John Banda, Jr. v. Y. Corniel, et al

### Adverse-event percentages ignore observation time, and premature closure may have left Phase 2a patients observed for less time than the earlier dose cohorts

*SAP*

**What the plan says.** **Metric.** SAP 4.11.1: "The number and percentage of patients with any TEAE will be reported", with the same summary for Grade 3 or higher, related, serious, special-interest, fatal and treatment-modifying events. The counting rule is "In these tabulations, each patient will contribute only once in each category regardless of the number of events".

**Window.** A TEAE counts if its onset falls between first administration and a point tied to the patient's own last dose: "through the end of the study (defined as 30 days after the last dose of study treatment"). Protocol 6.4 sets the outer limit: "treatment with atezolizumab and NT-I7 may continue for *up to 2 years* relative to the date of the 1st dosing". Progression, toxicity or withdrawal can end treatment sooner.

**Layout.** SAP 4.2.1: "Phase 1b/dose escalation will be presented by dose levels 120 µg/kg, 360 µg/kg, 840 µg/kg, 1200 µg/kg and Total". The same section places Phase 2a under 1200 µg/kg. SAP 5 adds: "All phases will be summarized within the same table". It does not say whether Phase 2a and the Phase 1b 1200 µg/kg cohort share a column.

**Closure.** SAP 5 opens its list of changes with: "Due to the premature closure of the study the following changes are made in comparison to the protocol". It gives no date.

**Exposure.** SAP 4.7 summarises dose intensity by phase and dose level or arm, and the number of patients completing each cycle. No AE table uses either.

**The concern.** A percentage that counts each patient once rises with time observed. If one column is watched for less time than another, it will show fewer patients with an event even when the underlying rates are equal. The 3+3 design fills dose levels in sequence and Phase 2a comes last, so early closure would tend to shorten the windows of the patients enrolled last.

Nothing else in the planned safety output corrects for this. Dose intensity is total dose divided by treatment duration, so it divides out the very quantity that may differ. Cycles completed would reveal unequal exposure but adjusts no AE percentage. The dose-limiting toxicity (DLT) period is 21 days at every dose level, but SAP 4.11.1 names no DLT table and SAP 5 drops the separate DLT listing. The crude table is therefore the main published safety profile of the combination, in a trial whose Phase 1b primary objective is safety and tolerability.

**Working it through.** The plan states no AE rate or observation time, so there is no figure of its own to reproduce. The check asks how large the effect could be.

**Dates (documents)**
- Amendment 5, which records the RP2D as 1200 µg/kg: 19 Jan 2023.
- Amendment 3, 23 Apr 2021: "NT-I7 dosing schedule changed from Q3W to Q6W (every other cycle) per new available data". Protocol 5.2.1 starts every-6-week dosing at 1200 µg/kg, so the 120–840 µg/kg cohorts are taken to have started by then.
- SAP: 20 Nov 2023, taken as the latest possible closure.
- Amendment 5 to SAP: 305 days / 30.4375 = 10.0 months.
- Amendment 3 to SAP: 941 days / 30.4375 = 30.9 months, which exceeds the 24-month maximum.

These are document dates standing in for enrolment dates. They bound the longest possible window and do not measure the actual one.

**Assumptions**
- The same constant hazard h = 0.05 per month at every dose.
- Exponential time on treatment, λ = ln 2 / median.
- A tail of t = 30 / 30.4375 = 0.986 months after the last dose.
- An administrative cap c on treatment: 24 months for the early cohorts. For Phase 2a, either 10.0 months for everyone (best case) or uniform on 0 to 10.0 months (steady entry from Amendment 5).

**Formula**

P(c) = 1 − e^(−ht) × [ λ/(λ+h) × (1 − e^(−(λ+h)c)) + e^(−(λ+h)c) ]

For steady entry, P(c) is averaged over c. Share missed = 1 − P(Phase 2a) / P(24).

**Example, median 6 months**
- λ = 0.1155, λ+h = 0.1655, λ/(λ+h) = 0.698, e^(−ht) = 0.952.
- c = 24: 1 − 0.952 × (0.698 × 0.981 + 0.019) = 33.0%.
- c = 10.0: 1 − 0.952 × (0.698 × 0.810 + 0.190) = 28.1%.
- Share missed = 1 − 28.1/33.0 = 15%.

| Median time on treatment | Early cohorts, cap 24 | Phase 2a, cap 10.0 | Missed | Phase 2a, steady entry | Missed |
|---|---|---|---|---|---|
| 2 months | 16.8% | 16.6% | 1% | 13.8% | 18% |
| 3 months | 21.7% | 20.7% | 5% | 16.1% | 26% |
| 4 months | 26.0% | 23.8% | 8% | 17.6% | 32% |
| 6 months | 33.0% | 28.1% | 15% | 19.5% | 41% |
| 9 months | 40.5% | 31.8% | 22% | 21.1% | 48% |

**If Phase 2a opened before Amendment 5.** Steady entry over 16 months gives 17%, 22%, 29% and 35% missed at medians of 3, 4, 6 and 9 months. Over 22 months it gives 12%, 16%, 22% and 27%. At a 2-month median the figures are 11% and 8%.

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Case: 16-4317 Document: 003112563757 Page: 1 Date Filed: 03/15/2017 NOT PRECEDENTIAL UNITED STATES COURT OF APPEALS FOR THE THIRD CIRCUIT ___________ No. 16-4317 ___________ JOHN BANDA, Appellant v. Y. CORNIEL, Program Coordinator sued in their personal capacities; M. MAIN, Director/Treatment Team Member sued in their personal capacities; S. ADAMS, Treatment Team Member sued in their personal capacities; T. SPANGUOLO, Treatment Team Member sued in their personal capacities; J. OTTINO, Treatment Team Member sued in their personal capacities; C. BERGEN, Treatment Team Member sued in their personal capacities; R. VAN PELT, Treatment Team Member sued in their personal capacities; CALABRESE, Treatment Team Member sued in their personal capacities; J. MCBRIDE, Treatment Team Member sued in their personal capacities; T. MITCHELL, Treatment Team Member sued in their personal capacities; R. CANETE, Treatment Team Member sued in their personal capacities; A. PAYNE, Treatment Team Member sued in their personal capacities; H. BURNETT, Treatment Team Member sued in their personal capacities; T. ROTH, Treatment Team Member sued in their personal capacities; J. BURNS, Treament Team Member sued in their personal capacities; R. FELDMANN, Treatment Team Member sued in their personal capacities; E. QUALIS; M. TARULLI, Treatment Team Member sued in their personal capacities; S. SMITH, Treatment Team Member sued in their personal capacities; E. BROWN, Treatment Team Member/Former Facilitator sued in their personal capacities; L. CHIAPPETTA, B.A., Asst. Social Worker/Treatment Team Member sued in their personal capacities; K. STOKES, Social Worker/Former Facilitator sued in their personal capacities; V. BRICKHOUSE, Rec. Department Supervisor sued in their personal capacities; MS. MCALLISTER, DHS Rec. Staff sued in their personal capacities; MS. SIDDIGO, D.H.S. Rec Staff sued in their personal capacities; M. CAHILL, Treatment Team Member; BRIAN P. HUGHES, Assistant Deputy Public Defender sued in their personal capacities ____________________________________ On Appeal from the United States District Court for the District of New Jersey (D.C. Civil No. 2-13-cv-04240) District Judge: Honorable Esther Salas Case: 16-4317 Document: 003112563757 Page: 2 Date Filed: 03/15/2017 ____________________________________ Submitted Pursuant to Third Circuit LAR 34.1(a) March 14, 2017 Before: AMBRO, KRAUSE and NYGAARD, Circuit Judges (Opinion filed: March 15, 2017) ___________ OPINION* ___________ PER CURIAM John Banda appeals pro se from the District Court’s order dismissing his complaint filed under 42 U.S.C. § 1983. We will affirm in part, vacate in part, and remand for further proceedings. I. Banda is currently civilly committed as a sexually violent predator at the Special Treatment Unit (STU) in Avenel, New Jersey. He filed this action against various STU staff members, alleging that they retaliated against him for filing grievances by placing him in a Modified Activities Program (MAP),1 which resulted in the loss of numerous * This disposition is not an opinion of the full Court and pursuant to I.O.P. 5.7 does not constitute binding precedent. As we have explained, “MAP is a component of the clinical treatment program at the STU that focuses on stabilizing the disruptive behavior of uncooperative residents. Residents who are placed in MAP have fewer privileges than their fellow committees at STU—visiting hours are restricted, random cell searches are conducted more often, contact with other residents is greatly diminished, and their unescorted movement is 2 1 Case: 16-4317 Document: 003112563757 Page: 3 Date Filed: 03/15/2017 privileges, including his job. This controversy started when Banda submitted an “Inmate Remedy System Form” in late March 2012, stating that he had been asked—presumably by a staff member—about his release plan. Banda wrote in the remedy form, “[n]o disrespect, But after I Win My Civil Commitment Writ of Habeas Corpus, that would be none of your business.” D.C. dkt. #1 at 40. A staff member responded a few days later, stating that “this is neither [a] request or complaint. It’s an angry statement and a waste of a form like this. No doubt, you expressed exactly this to the [staff member] who asked the question. Please exercise judgment.” Id. Banda replied soon after: “So what if you feel that this is a waste of a form, you folks waste paper each time you write your fraudulent reports on us residents. So what if you may take it as an angry statement, I am just being informative and factual . . . so display your ignorance somewhere else. It’s not needed here.” Id. About a month later, the Vocational Department sent Banda an unsigned memo stating that he had been denied overtime and access to an unspecified “sensitive area”— privileges that are “awarded in conjunction with [] cooperation in treatment,” according to the memo. Id. at 41. Banda immediately submitted another remedy form, complaining that the memo was a waste of paper because he had not been permitted overtime or access to sensitive areas for the past eight years. A staff member responded and advised Banda that his “request [was] unintelligible.” Banda submitted a reply, characterizing the response as “dumb and stupid,” stating that “you folks waste paper as well in sending limited.” Marcum v. Harris, 328 F. App'x 792, 794 (3d Cir. 2009) (non-precedential). 3 Case: 16-4317 Document: 003112563757 Page: 4 Date Filed: 03/15/2017 these asinine memos about overtime and sensitive area.” Id. at 42. About a week later, on May 21, 2012, Defendant Program Coordinator Corniel issued a memorandum to the Assistant Superintendent, stating that “the Treatment Team is placing resident Banda [] on Program MAP status effective immediately. Despite counseling on the matter . . . . Banda utilizes abusive language towards staff members when expressing his views on the grievance forms. Moreover, resident Banda does not utilize the grievance/request system to note a grievance or make a request.” Id. at 38. Banda submitted at least two more grievance forms containing similar language, one in July and the other in September. In August, Defendant Program Coordinator Cahill extended Banda’s MAP status, observing that “he has not adequately addressed his behavioral issues that resulted in his [] placement.” Id. at 47. Cahill extended his status again in September, observing that “Banda removed a[n] activity sign-up sheet . . . result[ing] in the activity being cancelled. Mr. Banda then proceeded to write a Remedy/Grievance form regarding the lack of the activity.” Id. at 48. The last available grievance is from October 2012, when Banda advised staff to “have a thicker skin.” Id. at 50. An April 4 memo from Corniel to the Assistant Superintendent advised that the treatment team had removed Banda from MAP as he had “addressed the behaviors that led to his [] placement as exhibited by a decrease in grievance submissions.” Id. at 56. Banda filed this action a few months later, claiming that he was entitled to use the language that he did, and that Defendants improperly retaliated against him (by placing him in MAP) for doing so. He cited a provision of the STU’s “Resident’s Guide” that 4 Case: 16-4317 Document: 003112563757 Page: 5 Date Filed: 03/15/2017 stated “[n]o one filing a grievance shall incur any form of restraint, interference, coercion, discrimination, or reprisals as a result of that action,” and also suggested that because he was in a treatment facility—and not a correctional facility—he enjoyed a right to utter “crude, coarse, vulgar, and offensive statement[s] made in the context of psychotherapy that was not threatening [and] not exhortative of disobedience or violence.” D.C. dkt. #1 at 28. He also alleged two additional instances of retaliation arising from his grievances—that Defendants removed a law-library clerk from his wing and refused him entry to a “special banquet”—and asserted an unrelated claim against his public defender. The District Court initially screened Banda’s complaint under 28 U.S.C. § 1915(e)(2)(B), and dismissed his claims related to the law-library clerk, special banquet, and public defender. It permitted him to proceed on the other retaliation claims, however, observing that “[t]he language used by Corniel [in the April 4 memo] could indicate that [Banda’s] placement on MAP status was related to the actual filing of the grievances and not the content.” About a year later, the District Court granted Defendants’ motion to dismiss filed under Federal Rule of Civil Procedure 12(b)(6), concluding that 19 Defendants lacked sufficient personal involvement, and that Banda failed to state a claim against the remaining five Defendants—Chiapetta, Stokes, Brickhouse, Main, and Corniel—because his “own allegations show that he was not deterred [from filing grievances] by his MAP placement, and, therefore, this placement cannot be an adverse action for the purpose of a § 1983 retaliation claim.” The Court 5 Case: 16-4317 Document: 003112563757 Page: 6 Date Filed: 03/15/2017 dismissed Banda’s complaint without prejudice, but instead of amending his complaint, he filed a motion for reconsideration, arguing that his allegations were sufficient to state a claim. The District Court denied reconsideration, and Banda timely appealed. II. We have jurisdiction under 28 U.S.C. § 1291.2 We exercise plenary review over the District Court’s dismissal under Rule 12(b)(6), W. Penn Allegheny Health Sys., Inc. v. UPMC, 627 F.3d 85, 97 (3d Cir. 2010), and ask whether the complaint contains “sufficient factual matter, accepted as true, to ‘state a claim to relief that is plausible on its face.’” Ashcroft v. Iqbal, 556 U.S. 662, 678 (2009) (quoting Bell Atl. Corp. v. Twombly, 550 U.S. 544, 570 (2007)). A First Amendment retaliation claim requires a plaintiff to plead (1) a constitutionally protected activity; (2) an “adverse action . . . . sufficient to deter a person of ordinary firmness” from engaging in the activity; and (3) a casual connection. Rauser v. Horn, 241 F.3d 330, 333 (3d Cir. 2001) (internal quotation marks and citation omitted). The District Court concluded that Banda’s MAP placement was not an adverse action because it did not actually deter him from continuing to file grievances. But whether Banda was actually deterred is immaterial; the question is whether “a person of ordinary firmness” would have been deterred. Id.; see also Gill v. Pidlypchak, 389 F.3d 379, 384 (2d Cir. 2004) (“[T]he fact that a particular plaintiff . . . responded to retaliation with We conclude that the District Court’s dismissal without prejudice is a final order under 28 U.S.C. § 1291 because Banda has elected to stand on his complaint. See Frederico v. Home Depot, 507 F.3d 188, 192 (3d Cir. 2007). 6 2 Case: 16-4317 Document: 003112563757 Page: 7 Date Filed: 03/15/2017 greater than ‘ordinary firmness’ does not deprive him of a cause of action.”). Banda sufficiently pleaded an adverse action because his MAP placement—in addition to other significant restrictions—cost him his job. See Mack v. Warden Loretto FCI, 839 F.3d 286, 297 (3d Cir. 2016) (loss of prison job is sufficiently adverse to state a retaliation claim). Accordingly, we will vacate the District Court’s dismissal of Banda’s retaliation claims related to his MAP placement against Defendants Chiapetta, Stokes, Brickhouse, Main, and Corniel, and remand to the District Court for further proceedings consistent with this opinion. We will affirm the District Court’s decision in all other respects.3 We express no view as to whether Banda sufficiently pleaded the other elements of a retaliation claim—whether his filing of grievances in this manner and under these circumstances constituted a protected activity or whether he has sufficiently alleged the requisite causal link—or whether Defendants would be entitled to qualified immunity. Banda waived any challenge to the District Court’s dismissal of the other Defendants or claims by failing to address their dismissal in his opening brief. See United States v. Pelullo, 399 F.3d 197, 222 (3d Cir. 2005) (“It is well settled that an appellant's failure to identify or argue an issue in his opening brief constitutes waiver of that issue on appeal.”). 7 3